IPTC Software Review: iTag

iTagThe subject of IPTC comes up over and over. And it’s been awhile since I did a general review of options at IPTC Summary: Photo Metadata Editors. I’m not keen to download a lot of new programs onto my computer to try because I don’t need any more of them. But I installed one called iTag to have a second look.

Here’s an interesting excerpt from iTag‘s “About Page”:

The inspiration for iTag came after scanning photos from old family photo albums. Some photos had labels and captions – but many did not.

Realizing that the massive volume of digital photos being accumulated were tagged with even less data, a digital captioning solution was required.

First, I’ll review some of the other things I’ve tried.

I don’t know of anything better than Photo Mechanic, as I’ve said before. If you’re serious about getting your photos annotated properly and moving onto other things, this is the way to go.

Adobe, although on the cutting edge of IPTC/XMP, has done a horrible job of building it into Adobe Photoshop Elements. It’s nothing short of a major nuisance. Some of the information fields are available through the Editor and some of them only through the Organizer. And there’s no batch-mode for entering data (except for the keywords) which is a total deal-breaker if you have any volume of work to do. Every year they sell an updated version for around $100 and every year the IPTC situation remains the same.

At a comparable price, ACDSee Pro is a much better option for IPTC. It’s laid out where you can see it and all the batch-modes you could ever want are included.

I highly recommend that if you’re using Picasa to stop it right now. It’s cute, I understand, but the tagging that’s being used there is not up to IPTC-standard, just hacking around at it. It mucks around with the IPTC data entered in legitimate software and the lack of a backup system could seriously plague you in the future. I made a backup of my installation folder just in case I can retrieve my face-tagging work sometime later. Bite your lip, take a deep breath, and let it go.

Windows File Properties is not a place to annotate your photos. Don’t even think about it.

I tried BreezeBrowser twice a couple of years apart and had problems with it both times. Maybe it’s just me.

XnView is good as a photo-viewer, including the IPTC data. And it’s free and it’s good except for the odd quirk like the caption field having a limited length. If your ancestors wrote novels on the backs of photos, (one can only hope) don’t use this.

I installed iTag because it said it works with TIFFs as well as the usual JPGs. The first time I built an index and tried, it appeared not to. The second time I opened the software the TIFF thumbnails came through just fine. Whew! We’re off to the races here.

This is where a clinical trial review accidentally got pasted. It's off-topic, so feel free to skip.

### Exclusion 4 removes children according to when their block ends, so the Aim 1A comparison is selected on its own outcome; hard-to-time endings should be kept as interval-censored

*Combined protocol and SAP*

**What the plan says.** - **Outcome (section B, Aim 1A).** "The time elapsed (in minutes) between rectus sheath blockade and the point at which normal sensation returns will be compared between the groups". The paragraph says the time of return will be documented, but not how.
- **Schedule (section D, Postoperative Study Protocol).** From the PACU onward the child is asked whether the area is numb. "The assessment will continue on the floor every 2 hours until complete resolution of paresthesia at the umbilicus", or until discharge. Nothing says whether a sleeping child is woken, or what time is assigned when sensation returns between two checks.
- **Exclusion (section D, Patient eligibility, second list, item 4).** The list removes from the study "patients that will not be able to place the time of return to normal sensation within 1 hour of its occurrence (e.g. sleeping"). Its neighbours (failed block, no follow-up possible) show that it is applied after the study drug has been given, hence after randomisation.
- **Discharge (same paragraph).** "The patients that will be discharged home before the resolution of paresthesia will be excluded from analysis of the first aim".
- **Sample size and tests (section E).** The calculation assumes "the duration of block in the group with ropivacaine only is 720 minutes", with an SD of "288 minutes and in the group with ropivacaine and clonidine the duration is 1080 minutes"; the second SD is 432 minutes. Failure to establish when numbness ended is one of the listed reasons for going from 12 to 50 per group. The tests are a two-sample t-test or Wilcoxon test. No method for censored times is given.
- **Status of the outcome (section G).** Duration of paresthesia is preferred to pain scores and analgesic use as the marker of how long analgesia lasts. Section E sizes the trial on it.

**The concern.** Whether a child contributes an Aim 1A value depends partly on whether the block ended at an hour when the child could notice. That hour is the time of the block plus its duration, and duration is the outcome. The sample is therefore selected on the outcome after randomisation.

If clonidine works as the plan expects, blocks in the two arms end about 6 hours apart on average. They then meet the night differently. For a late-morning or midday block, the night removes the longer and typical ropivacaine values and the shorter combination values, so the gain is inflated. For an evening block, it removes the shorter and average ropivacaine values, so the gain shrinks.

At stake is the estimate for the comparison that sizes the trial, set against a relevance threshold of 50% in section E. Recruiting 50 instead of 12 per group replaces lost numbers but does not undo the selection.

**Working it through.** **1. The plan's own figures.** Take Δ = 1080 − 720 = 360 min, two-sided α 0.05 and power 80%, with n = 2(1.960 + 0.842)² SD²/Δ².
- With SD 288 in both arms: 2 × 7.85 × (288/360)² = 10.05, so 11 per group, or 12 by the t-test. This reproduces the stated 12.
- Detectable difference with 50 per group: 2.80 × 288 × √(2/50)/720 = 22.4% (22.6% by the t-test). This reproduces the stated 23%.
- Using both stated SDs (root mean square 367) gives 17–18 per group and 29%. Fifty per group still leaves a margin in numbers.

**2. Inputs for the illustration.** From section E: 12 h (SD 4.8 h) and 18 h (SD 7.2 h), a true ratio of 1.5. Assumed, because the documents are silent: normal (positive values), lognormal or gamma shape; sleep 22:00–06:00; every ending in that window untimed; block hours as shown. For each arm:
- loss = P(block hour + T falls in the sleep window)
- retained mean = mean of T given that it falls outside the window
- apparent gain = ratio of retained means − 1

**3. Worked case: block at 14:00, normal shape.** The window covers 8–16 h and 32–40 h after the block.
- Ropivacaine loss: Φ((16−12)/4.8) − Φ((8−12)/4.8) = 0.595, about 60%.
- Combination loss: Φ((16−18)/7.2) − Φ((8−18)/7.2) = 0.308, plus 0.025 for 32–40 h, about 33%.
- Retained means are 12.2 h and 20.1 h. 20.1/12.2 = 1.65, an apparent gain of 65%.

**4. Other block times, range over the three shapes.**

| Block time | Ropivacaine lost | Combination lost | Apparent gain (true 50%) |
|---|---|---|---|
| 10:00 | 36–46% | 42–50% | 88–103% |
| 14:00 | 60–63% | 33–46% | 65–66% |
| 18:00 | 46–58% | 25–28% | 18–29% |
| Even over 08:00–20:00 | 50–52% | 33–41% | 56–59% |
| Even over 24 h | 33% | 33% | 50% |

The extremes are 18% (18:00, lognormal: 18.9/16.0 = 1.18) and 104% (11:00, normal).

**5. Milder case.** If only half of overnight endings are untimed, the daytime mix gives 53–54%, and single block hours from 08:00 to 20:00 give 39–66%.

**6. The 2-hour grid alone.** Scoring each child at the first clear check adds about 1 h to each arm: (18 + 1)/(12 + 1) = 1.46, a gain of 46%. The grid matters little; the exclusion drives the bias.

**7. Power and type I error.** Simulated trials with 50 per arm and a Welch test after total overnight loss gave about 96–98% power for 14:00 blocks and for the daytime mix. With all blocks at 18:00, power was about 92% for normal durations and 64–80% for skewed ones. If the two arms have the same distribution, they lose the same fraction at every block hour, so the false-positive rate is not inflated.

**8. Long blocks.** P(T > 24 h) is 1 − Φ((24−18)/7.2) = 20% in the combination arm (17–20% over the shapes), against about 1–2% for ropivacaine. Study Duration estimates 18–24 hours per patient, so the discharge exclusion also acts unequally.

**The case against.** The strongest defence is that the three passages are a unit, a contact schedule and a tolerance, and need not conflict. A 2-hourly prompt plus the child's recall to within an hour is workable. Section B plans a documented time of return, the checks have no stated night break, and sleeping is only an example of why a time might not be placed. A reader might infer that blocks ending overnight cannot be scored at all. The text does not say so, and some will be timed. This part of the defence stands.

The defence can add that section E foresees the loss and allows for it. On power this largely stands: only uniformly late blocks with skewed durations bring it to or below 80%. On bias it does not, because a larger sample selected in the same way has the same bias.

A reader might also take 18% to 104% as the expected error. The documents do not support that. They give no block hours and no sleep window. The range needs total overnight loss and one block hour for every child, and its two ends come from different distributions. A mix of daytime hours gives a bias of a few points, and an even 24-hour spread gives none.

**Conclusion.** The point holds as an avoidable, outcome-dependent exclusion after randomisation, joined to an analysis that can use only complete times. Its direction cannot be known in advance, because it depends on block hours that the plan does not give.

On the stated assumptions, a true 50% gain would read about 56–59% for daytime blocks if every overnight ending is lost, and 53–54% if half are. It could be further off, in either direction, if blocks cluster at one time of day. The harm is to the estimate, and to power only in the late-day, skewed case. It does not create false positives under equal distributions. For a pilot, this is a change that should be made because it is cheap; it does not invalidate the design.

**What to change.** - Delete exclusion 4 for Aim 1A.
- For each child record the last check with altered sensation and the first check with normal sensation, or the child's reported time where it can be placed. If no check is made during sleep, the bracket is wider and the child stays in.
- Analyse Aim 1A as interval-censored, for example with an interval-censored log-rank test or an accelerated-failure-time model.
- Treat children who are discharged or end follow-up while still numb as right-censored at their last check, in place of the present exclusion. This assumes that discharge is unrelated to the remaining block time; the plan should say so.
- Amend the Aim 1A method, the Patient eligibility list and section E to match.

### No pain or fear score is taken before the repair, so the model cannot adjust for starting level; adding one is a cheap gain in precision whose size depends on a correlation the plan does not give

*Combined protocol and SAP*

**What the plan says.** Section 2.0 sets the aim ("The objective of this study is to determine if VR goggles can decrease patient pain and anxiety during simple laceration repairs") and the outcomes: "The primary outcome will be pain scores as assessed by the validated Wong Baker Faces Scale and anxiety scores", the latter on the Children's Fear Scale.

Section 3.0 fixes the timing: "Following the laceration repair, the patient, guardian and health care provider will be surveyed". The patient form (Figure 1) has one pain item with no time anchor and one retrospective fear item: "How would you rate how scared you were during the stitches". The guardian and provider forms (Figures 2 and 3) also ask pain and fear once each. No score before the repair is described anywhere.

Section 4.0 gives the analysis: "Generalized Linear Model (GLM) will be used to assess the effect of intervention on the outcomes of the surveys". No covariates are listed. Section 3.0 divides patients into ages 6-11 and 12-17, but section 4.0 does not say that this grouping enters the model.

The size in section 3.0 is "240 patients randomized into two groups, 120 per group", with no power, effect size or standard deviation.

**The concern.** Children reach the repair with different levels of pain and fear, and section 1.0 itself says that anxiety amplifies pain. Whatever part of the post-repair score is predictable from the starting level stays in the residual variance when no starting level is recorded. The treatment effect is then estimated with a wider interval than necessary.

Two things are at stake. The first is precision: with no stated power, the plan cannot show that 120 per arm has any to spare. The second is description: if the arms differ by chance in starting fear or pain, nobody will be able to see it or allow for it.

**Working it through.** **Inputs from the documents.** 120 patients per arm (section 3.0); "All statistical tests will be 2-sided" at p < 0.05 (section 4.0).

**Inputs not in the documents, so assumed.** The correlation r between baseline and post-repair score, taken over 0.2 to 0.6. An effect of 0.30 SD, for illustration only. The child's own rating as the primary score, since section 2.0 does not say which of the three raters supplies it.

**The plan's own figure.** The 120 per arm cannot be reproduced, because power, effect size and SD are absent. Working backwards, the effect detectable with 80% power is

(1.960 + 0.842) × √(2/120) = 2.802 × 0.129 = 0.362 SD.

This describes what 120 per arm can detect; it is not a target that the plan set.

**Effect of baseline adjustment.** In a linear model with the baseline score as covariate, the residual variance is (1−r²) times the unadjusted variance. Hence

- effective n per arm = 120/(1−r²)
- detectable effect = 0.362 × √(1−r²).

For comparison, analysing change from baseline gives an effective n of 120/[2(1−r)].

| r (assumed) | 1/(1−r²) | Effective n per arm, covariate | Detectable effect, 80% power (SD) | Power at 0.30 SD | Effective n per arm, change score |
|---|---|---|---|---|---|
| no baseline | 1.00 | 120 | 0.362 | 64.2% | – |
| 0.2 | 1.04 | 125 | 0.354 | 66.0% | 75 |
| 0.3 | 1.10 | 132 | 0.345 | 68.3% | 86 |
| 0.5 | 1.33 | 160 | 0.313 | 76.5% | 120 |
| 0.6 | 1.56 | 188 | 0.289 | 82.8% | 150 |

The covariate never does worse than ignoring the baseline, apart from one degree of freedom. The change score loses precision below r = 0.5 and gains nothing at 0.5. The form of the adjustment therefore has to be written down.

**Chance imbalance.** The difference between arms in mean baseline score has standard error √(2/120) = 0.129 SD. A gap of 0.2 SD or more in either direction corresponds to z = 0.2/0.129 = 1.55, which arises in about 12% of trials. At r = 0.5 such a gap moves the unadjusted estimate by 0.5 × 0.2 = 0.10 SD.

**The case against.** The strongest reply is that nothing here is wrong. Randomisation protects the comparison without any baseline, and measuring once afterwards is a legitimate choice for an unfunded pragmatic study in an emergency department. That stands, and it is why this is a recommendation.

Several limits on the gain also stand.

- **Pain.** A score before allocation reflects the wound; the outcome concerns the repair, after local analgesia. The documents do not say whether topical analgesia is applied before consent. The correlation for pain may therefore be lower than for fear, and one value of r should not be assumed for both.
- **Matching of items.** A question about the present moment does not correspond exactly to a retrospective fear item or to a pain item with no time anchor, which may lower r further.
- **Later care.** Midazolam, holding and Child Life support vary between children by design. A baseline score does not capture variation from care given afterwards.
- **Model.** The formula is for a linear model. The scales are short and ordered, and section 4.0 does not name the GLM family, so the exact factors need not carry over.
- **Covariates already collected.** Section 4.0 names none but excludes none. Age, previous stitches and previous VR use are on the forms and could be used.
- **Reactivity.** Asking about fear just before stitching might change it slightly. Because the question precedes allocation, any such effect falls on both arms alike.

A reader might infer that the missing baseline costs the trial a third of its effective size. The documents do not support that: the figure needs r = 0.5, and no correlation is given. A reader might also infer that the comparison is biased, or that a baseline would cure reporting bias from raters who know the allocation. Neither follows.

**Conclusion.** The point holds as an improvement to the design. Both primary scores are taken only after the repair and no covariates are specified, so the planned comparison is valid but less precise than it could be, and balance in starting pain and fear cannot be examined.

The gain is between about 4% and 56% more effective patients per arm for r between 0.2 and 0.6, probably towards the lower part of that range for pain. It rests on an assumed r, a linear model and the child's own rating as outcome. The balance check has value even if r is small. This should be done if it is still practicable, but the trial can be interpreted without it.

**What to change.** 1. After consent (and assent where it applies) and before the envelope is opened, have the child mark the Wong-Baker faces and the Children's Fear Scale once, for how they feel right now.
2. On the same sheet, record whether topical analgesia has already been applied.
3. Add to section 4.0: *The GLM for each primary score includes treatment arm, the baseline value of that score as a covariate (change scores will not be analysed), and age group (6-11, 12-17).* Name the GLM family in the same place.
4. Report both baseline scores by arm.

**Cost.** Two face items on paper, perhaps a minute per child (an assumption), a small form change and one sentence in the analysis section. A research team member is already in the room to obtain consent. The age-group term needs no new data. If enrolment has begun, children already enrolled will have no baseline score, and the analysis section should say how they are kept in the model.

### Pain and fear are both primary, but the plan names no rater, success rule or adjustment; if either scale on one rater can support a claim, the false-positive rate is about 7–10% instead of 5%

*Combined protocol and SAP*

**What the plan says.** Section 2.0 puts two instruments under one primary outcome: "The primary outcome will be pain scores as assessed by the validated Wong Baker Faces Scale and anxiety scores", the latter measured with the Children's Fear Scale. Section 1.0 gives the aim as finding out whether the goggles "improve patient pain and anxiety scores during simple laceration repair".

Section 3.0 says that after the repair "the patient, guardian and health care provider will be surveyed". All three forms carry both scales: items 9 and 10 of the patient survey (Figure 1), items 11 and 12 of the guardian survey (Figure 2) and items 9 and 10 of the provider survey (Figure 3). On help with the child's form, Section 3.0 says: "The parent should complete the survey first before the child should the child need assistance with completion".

IPTC, iTag

iTag has a lovely, simple interface and I think you can find your way around without any further explanation from me. There are two main windows, Edit Mode and Search Mode. Enter your info, read/edit what’s already there or search for what you want.

iTag, Photo Tagging Software

Under Edit/Options/Search, add the folders you want indexed. When you do a Search it will bring up results from your indexed folders. I added my two main photo folders, Ancestors and Descendants, and it indexed 10,882 photos in under 10 minutes. Click on any tag and the photos will show up instantly. Since ‘Ancestors’ also includes my Source Library, it brings up all census and BMD records, newspaper clippings, etc with embedded keywords and descriptions at the same time. This will knock your socks off.

iTag Search

iTag: Search Mode

The tags (keywords) are a tag-cloud and can be viewed in 3 different ways. (Right-click on any tag for options.)

iTag has a free version and a paid one for $29. A very reasonable price in these hard times. The difference on the paid version is that you can place an unlimited number of keywords on your photos. With the free version you’re limited to three. On photos where I already have more than three, iTag will still read them in the free version.

It’s integrated with Google Earth for viewing photos that already have co-ordinates embedded. Or you can import co-ordinates from Google Earth’s KML and KMZ files.

iTag is a place to start if you’re looking to get started. I’m impressed so far. Just to keep this in perspective; there are only the most basic IPTC fields available in iTag, (captions, keywords and copyright) and it doesn’t have anywhere near the breadth of other options that you’ll find in more expensive software. But it’s amazing in that it will let you get on with annotating TIFFs.

http://www.itagsoftware.com/compatibility.php has a list of other IPTC/XMP compatible software that you can try if you’re inclined.

One thought on “IPTC Software Review: iTag

  1. Margaret Eves

    Thank you again for informing us about IPTC software. I downloaded Photo Mechanic, and it did indeed look great — I cataloged 3 photos. However I was in a crazily busy time, and my trial period ran out. Twice. I’m to embarrassed to try to beg for another trial.

    I will try iTag, and I think it will be the thing to get me going.

    I started a “Photo Album Journey” blog thinking it would force me to scan my Davis family’s 19th century photo album. I’ve scanned 3 photos so far. (Since January). I refuse to believe that my project has fallen on it’s face. It has just stalled temporarily.

    Thanks again.



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